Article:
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Air pollution leading to almost 8,000 Canadian deaths per year, says study

"There's really no safe level of air pollution," says the study's lead author.
Wildfire smoke in Vancouver
Particulate matter (PM2.5) is often carried into human-occupied airsheds in the form of wildfire smoke, as seen here in Vancouver, B.C., or through the burning of fossil fuels.

Exposure to air pollution in Canada is leading to nearly 8,000 deaths per year, says a new study.  

The research, published today in a Health Effects Institute (HEI) report, looked at mortality in 7.1 million Canadians over the past 25 years.  

Long-term exposure to particulate matter (PM2.5) was found to be the most harmful when combined with other pollutants like ozone. As of 2016, it led to 7,848 deaths per year, though that's likely a lower estimate compared to what Canada is experiencing now.

But even low concentrations of PM2.5 — a pollutant vaulted into the air from wildfires, wood-burning stoves and fossil fuel emissions from cars and trucks — were found to contribute to increasing the risk of death in people already suffering from cardiovascular and heart disease, diabetes, pneumonia or a respiratory disease like COPD. 

“There's really no safe level of air pollution,” said the study's lead author Michael Brauer, a professor at the University of British Columbia's school of population and public health.

Brauer and his colleagues combined data from satellites, local air sampling and atmospheric modelling to measure PM2.5 concentrations across Canada from 1981 to 2016. 

After analyzing the data, the researchers found cities had particulate matter concentrations between nearly three and eight times higher than rural areas. Up until 1990, the highest PM2.5 concentrations were found in big cities, including Vancouver, Toronto, Hamilton and Quebec City.  

And while those pollutant levels declined in the following years, even low levels were found to increase the risk of premature death. 

'We picked the low-hanging fruit'

Brauer's data temper the results of a study released last year, in which Health Canada estimated all forms of air pollution contribute to the early death of 15,300 Canadians every year.  

In that study, B.C.’s Interior suffers some of the greatest fallout from air pollution in the country. 

Between 2013 and 2018, the 10 census divisions in the country with the greatest exposure to PM2.5 were all in B.C.’s Interior, according to a 2021 Health Canada analysis of the impacts of air pollution on human health.   

Of those, half the census divisions — including Central Kootenay, where Nelson is located — were among the top 10 slices of the country with the highest per capita rates of premature death. 

Brauer said climate change, from increased temperatures in cities to devastating wildfires, threatens a lot of the progress that has been made in recent decades.

“We picked the low-hanging fruit,” he said. “With a warmer climate, things are not likely to get better without more aggressive action... And the faster that we decarbonize. the faster we're going to eliminate these health impacts.”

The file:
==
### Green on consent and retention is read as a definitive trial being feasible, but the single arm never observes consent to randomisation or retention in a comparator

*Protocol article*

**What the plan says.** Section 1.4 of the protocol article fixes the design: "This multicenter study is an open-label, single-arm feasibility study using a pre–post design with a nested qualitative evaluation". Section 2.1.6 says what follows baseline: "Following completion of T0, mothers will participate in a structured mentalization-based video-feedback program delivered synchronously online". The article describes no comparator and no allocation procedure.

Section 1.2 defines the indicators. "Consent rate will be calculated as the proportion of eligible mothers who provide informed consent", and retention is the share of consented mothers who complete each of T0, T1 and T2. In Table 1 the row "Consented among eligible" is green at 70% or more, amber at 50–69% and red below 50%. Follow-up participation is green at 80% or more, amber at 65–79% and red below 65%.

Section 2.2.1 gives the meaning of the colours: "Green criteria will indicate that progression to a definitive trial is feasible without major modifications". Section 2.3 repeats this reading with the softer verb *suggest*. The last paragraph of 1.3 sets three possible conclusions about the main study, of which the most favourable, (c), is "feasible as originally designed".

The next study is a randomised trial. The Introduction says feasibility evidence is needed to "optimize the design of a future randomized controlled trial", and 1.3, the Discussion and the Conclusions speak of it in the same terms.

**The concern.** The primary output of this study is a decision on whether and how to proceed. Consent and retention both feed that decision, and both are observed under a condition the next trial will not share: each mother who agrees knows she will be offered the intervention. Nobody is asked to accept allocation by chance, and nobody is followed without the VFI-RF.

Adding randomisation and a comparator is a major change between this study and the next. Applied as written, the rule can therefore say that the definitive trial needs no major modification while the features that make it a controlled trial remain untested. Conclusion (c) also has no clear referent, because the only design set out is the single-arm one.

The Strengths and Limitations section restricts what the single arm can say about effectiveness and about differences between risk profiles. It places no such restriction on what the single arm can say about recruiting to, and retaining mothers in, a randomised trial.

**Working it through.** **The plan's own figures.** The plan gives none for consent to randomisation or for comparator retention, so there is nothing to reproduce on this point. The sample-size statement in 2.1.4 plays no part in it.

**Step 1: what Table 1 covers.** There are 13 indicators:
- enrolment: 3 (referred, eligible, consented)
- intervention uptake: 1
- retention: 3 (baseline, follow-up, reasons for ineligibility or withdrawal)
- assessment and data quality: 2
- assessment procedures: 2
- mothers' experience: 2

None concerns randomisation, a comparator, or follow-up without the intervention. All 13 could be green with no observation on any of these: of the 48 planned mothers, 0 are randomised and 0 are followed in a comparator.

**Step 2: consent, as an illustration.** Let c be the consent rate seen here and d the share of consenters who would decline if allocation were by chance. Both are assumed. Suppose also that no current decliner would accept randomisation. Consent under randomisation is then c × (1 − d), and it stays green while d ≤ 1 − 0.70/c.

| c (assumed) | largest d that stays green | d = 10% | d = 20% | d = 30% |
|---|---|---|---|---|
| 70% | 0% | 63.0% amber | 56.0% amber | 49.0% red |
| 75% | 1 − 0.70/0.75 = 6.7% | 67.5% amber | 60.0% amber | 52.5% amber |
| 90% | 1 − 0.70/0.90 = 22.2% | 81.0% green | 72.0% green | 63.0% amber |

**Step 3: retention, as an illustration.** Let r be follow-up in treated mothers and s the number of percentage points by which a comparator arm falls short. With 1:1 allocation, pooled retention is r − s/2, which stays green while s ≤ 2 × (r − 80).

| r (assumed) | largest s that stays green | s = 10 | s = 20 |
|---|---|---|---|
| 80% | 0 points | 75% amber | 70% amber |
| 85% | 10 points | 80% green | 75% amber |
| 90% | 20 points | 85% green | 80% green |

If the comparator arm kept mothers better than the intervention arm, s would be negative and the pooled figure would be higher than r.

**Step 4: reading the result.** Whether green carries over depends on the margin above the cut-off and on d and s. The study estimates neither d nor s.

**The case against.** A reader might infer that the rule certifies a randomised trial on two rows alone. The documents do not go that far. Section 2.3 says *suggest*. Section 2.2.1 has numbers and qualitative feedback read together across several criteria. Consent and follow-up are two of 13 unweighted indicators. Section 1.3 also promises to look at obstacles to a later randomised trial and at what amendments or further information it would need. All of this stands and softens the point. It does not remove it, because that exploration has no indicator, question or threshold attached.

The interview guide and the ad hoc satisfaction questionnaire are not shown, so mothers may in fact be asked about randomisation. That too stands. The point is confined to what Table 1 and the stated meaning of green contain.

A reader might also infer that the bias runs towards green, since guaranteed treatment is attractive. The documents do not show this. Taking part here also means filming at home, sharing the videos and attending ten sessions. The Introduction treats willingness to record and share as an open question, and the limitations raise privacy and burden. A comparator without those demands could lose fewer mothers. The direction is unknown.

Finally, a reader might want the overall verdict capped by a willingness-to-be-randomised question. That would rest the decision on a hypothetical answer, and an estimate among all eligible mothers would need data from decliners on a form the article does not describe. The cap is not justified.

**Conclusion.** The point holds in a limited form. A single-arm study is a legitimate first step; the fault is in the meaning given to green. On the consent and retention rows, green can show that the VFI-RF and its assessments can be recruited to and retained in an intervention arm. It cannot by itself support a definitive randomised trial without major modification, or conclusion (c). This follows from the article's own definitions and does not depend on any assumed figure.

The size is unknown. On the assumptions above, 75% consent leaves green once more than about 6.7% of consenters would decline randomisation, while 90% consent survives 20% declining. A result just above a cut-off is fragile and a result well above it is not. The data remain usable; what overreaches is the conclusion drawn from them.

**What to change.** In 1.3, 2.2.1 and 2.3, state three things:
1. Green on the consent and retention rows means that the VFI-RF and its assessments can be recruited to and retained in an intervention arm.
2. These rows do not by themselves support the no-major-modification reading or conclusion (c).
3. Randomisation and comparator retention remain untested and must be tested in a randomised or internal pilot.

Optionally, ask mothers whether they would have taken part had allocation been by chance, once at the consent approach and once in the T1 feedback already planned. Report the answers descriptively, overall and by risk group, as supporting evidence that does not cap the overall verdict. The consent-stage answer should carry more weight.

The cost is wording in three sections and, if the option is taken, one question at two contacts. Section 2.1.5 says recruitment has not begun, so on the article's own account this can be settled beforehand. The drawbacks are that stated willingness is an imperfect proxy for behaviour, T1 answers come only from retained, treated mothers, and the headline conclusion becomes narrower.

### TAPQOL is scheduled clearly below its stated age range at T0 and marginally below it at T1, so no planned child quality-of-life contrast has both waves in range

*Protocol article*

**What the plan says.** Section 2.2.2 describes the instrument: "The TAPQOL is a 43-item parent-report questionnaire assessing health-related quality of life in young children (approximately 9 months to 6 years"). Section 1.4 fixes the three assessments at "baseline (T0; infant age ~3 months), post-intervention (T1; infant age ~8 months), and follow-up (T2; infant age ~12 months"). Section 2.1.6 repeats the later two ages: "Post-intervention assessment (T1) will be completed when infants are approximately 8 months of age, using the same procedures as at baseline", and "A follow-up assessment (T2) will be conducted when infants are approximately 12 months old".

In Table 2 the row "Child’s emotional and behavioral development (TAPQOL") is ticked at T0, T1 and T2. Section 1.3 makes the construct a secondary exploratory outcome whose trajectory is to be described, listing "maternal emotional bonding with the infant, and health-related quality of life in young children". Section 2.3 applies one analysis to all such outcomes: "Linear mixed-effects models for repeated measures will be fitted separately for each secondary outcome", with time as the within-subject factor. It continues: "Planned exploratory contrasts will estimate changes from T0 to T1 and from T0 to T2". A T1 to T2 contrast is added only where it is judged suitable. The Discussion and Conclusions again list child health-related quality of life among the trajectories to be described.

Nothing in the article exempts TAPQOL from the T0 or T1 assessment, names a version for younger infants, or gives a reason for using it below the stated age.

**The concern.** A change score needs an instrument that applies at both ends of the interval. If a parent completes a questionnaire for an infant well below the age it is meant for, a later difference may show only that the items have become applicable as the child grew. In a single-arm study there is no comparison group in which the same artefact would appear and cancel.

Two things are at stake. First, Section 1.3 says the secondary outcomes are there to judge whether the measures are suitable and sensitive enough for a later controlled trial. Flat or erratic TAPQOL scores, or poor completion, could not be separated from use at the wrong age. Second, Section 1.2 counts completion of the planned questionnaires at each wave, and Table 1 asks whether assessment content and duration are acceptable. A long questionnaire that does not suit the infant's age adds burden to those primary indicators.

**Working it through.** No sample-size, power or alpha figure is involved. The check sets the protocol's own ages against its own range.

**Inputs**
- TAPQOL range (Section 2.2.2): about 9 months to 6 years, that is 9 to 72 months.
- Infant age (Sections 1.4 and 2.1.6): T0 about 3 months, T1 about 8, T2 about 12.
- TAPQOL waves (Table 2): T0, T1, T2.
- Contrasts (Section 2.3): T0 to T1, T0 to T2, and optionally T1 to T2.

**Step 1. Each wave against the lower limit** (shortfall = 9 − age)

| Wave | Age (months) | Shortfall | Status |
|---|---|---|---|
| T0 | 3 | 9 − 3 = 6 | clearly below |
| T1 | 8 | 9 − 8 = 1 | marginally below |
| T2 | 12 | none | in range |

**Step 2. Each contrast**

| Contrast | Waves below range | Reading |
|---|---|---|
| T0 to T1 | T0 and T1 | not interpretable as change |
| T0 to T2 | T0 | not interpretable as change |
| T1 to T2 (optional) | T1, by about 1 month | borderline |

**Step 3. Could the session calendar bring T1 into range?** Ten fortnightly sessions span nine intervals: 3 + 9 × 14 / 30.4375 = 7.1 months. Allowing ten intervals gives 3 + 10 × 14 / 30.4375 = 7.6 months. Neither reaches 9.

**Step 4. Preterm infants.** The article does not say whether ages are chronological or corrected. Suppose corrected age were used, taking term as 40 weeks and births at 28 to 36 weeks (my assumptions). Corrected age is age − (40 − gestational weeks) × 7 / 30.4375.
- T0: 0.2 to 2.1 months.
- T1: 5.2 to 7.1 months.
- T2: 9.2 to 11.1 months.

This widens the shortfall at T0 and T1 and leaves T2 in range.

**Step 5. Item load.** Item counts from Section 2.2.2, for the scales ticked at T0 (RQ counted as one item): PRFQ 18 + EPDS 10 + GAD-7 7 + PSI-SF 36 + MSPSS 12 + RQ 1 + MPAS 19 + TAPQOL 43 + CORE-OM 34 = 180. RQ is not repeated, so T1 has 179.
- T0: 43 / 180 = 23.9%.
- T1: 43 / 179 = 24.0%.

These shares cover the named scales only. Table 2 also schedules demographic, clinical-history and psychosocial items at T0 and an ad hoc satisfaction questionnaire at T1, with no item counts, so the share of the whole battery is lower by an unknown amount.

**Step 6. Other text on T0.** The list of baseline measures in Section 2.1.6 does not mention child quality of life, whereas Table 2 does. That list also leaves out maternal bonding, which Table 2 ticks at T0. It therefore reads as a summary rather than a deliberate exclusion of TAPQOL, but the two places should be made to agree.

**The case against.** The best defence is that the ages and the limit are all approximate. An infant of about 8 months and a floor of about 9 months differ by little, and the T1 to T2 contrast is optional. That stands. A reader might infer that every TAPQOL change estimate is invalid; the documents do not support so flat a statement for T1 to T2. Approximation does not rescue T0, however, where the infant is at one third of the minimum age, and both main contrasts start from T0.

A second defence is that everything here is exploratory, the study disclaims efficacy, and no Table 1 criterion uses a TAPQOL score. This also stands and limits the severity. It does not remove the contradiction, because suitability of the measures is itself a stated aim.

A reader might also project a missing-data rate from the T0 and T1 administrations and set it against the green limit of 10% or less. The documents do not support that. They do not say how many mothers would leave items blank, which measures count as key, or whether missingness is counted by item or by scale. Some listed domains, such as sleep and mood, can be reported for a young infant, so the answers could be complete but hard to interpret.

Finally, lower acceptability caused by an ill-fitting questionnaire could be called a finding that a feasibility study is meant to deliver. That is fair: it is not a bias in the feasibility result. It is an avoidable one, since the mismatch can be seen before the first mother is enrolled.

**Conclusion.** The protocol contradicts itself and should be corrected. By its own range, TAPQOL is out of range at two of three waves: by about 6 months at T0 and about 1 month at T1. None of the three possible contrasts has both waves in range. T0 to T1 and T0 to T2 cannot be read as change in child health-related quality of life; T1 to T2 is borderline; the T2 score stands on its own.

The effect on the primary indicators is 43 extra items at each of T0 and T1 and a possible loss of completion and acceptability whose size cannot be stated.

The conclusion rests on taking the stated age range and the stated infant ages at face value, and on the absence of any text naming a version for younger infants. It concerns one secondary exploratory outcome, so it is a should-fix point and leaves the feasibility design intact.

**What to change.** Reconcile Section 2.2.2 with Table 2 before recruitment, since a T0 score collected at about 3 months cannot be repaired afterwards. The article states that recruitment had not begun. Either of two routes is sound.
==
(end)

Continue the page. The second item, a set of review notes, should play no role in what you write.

The growing impact of bad wildfire seasons has led some medical professionals to rethink the way they diagnose health crises. After a record heat wave and brutal fire season, one B.C. doctor even diagnosed a patient as suffering from “climate change.” 

“A lot of people in the Kootenays sort of thought that this would be a good place to hide out while the rest of the world falls apart. But it's, of course, hitting us here, just like it's hitting many places, and we're really seeing the impacts,” said Dr. Kyle Merritt, head of Kootenay Lake Hospital in Nelson. 

Air pollution's global death toll likely much higher

Across the world ever year, the World Health Organization (WHO) estimates outdoor air pollution leads to about 4.2 million deaths. Brauer's research would up that estimate by another 1.5 million. 

Yet few jurisdictions have air quality standards that reflect the risk Brauer found in his study. Canada’s 2012 Ambient Air Quality Standards set a path to reduce air pollutants in a phased approach through 2025. The current standards recommend PM2.5 concentrations below 8.8 micrograms per square metre.  

In the U.S., national standards sit at 12 micrograms per square metre.  

The WHO's recently updated standards, meanwhile, drop that threshold to 5 micrograms per square metre.

But none of those pollution limits meets the limit of 2.5 micrograms per square metre, beyond which Brauer says increases mortality risk.  

That should be a signal to regulatory bodies both in Canada and around the world that air quality standards need to be strengthened, said Brauer.

“Globally, it means we need to get on with it,” he said. “This is going to be there — even relatively clean countries, Western Europe, North America... there's still significant impact.” 

Brauer PM2.5 1
PM2.5 concentrations dropped throughout the study period but even low levels of exposure significantly affected risk of premature death. Brauer et al. (2022)

The UBC-led study is the latest in a series of HEI-backed studies looking at how even low levels of outdoor air pollution affect human health. 

The first, a 2021 study looking at the effects of particulate matter, black carbon, nitrogen dioxide and ozone across 11 European countries, found “significant” links between those exposed to low levels of pollution and early mortality in people with cardiovascular and respiratory disease, and lung cancer. 

The second report, released earlier this year and focusing on the United States, tracked low levels of air pollution exposure in 68.5 million older Americans. Once again, the story was repeated: even low levels of exposure to particulate matter increase the risk of death.